In the short stories upon which the film Short Cuts is based, Raymond Carver explores the complexities of human behaviour and motivation and presents many of his characters sympathetically in spite of their flaws and failings. By contrast, Altman’s film adopts a “detached, ironic stance” and affords little “interior life to his characters”. In the film, characters are never held accountable for their actions or moral failings at the personal or public level. The “patterns of dependency”, “interaction” and moral responsibility remain thoroughly “liquefied” in Short Cuts and the film presents “an individualized, privatized version of modernity” in which moral anomie prevails. For example, in the film sexual violence against women is insistently presented but not commented upon. When Jerry stones to death a young woman he has just met in a park due to a sense of sexual frustration and failure, the event is deflected by the ‘unifying’ earthquake (which is assumed to be the cause of the woman’s death). He is never held accountable for his violent crime and the film moves on to another storyline leaving the woman’s death uncommented upon. While confronting the viewer with particular social and moral issues, “Altman never presses his clever and thought-provoking juxtapositions” such as between real nudity and artistic nudity, actual violence and simulated violence, “to the point of moral analysis and definition”. As Scofield contends, “Nothing [in Short Cuts] is dwelt on; none of the human predicaments in the film is given full respect and consideration,” and this is one notable difference between Altman’s film and Carver’s stories. In addition to evading the ethical issues it raises, as viewers we are not invited to sympathise with many, if any, of the characters and are positioned to be as indifferent and morally disconnected as they are – a viewing structure replicated in Nashville and Pret-a-Porter. Witty and darkly comic, Short Cuts nevertheless presents a very cynical portrait of a cross-section of white, middle-class, suburban America. While the film confronts the viewer with a range of moral scenarios, it evades or undermines their full significance and refuses to morally map a social landscape it insists on interconnecting at the formal and thematic level.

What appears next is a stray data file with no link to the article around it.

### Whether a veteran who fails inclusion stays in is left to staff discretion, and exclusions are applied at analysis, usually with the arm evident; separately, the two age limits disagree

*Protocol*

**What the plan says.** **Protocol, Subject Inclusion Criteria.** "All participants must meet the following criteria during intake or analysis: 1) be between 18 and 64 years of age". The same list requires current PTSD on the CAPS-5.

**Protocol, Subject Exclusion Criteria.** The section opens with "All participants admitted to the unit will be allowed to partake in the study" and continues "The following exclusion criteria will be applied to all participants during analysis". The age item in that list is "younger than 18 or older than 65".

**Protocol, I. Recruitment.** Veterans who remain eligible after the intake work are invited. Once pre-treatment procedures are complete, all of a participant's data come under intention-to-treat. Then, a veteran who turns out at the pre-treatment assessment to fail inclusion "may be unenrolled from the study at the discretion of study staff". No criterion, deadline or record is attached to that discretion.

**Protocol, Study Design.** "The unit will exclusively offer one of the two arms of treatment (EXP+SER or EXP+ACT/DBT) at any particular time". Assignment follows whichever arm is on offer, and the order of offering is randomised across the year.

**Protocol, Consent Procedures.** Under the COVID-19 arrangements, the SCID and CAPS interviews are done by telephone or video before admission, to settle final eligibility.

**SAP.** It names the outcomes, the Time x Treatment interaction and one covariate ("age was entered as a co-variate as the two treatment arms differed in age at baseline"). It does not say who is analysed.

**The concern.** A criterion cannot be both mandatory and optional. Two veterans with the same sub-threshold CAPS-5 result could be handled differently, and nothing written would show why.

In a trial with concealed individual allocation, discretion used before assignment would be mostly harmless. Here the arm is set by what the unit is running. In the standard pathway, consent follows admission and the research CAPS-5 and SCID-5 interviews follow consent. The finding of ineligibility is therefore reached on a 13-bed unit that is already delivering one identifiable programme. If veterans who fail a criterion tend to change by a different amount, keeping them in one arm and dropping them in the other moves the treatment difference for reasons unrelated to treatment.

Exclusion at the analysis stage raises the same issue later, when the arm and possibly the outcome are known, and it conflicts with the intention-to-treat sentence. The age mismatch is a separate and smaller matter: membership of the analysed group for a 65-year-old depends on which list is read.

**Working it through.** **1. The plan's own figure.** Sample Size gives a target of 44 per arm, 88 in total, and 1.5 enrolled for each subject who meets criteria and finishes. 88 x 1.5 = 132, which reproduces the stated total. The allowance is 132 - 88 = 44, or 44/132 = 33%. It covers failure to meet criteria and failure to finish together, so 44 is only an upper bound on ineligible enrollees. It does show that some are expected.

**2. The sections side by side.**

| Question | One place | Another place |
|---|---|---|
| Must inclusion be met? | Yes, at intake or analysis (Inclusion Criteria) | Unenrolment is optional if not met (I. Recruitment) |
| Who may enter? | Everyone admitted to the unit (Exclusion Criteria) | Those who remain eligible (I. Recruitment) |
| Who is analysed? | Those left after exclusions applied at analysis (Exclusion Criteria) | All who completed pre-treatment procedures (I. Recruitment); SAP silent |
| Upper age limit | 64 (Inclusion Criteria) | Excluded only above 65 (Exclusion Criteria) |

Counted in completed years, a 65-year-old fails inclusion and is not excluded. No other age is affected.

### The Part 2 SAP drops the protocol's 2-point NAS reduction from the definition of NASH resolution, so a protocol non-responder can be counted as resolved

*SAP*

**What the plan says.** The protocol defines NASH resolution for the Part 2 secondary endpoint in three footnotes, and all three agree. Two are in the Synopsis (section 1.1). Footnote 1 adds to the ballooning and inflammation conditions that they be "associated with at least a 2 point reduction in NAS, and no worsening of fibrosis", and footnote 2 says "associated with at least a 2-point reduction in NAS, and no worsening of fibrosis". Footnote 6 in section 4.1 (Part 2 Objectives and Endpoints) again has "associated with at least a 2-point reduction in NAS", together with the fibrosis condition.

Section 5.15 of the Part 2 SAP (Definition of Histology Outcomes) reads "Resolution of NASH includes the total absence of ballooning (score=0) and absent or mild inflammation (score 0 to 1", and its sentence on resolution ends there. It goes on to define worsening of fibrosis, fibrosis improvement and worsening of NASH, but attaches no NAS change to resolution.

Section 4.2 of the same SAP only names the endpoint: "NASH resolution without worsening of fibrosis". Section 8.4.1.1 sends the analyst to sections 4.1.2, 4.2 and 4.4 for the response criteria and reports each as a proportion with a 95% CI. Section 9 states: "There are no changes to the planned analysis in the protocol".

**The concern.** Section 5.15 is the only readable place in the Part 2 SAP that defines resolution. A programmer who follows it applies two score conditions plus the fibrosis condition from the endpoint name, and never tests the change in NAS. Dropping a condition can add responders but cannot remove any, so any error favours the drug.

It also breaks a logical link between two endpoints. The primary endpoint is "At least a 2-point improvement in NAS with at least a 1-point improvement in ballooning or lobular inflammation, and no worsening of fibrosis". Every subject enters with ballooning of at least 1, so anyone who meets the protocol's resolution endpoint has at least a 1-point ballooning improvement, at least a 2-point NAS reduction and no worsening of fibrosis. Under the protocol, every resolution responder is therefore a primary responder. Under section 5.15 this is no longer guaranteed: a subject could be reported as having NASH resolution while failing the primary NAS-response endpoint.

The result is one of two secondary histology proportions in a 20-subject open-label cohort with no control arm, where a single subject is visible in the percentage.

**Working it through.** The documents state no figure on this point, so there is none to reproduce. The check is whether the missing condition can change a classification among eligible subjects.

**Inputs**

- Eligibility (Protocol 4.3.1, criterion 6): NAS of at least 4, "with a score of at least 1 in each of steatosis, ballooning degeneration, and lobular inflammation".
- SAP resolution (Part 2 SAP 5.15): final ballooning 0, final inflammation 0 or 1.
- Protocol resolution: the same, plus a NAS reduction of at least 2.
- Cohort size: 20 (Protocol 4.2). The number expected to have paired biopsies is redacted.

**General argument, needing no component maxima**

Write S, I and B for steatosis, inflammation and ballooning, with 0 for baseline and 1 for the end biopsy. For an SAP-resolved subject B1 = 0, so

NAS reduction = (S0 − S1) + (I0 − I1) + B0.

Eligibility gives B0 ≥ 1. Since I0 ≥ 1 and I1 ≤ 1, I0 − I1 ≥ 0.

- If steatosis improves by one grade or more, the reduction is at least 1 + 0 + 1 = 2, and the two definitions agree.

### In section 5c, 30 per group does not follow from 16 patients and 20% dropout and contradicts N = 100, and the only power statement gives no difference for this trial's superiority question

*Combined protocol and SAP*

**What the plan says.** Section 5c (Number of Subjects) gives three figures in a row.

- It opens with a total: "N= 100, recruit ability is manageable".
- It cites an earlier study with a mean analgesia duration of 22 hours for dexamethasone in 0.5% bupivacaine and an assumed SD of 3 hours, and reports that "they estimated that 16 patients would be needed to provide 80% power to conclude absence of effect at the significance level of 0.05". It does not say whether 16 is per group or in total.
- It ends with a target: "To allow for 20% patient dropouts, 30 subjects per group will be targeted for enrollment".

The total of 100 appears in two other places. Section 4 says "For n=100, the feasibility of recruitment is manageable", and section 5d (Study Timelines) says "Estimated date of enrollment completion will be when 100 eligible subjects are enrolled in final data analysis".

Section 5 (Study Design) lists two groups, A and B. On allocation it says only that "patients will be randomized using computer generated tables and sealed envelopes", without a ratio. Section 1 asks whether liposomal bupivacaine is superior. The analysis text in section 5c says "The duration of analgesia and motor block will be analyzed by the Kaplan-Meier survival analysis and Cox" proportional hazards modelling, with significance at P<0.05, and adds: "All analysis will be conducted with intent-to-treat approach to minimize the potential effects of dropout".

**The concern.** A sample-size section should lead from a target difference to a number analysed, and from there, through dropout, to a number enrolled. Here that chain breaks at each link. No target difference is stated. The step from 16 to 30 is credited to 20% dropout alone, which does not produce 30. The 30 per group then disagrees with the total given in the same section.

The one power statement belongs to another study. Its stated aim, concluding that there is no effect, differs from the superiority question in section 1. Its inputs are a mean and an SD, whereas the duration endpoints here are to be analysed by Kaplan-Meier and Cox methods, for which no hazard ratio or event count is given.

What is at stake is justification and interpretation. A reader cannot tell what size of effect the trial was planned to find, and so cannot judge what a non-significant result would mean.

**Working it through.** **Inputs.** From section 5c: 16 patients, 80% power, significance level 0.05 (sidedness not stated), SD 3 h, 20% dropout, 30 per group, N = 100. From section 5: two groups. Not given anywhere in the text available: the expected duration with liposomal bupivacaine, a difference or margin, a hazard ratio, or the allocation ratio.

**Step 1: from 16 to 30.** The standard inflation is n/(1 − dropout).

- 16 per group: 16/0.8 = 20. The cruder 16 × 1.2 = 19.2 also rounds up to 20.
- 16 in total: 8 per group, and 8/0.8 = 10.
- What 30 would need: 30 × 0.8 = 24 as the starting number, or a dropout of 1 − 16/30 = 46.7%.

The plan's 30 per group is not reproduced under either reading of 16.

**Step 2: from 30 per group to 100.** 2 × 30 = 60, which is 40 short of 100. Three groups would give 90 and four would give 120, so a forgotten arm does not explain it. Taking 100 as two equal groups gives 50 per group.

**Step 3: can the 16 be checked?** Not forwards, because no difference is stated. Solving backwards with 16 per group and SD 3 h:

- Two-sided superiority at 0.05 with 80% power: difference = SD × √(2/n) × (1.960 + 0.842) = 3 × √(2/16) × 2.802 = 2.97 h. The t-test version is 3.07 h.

Babel and Moral Mapping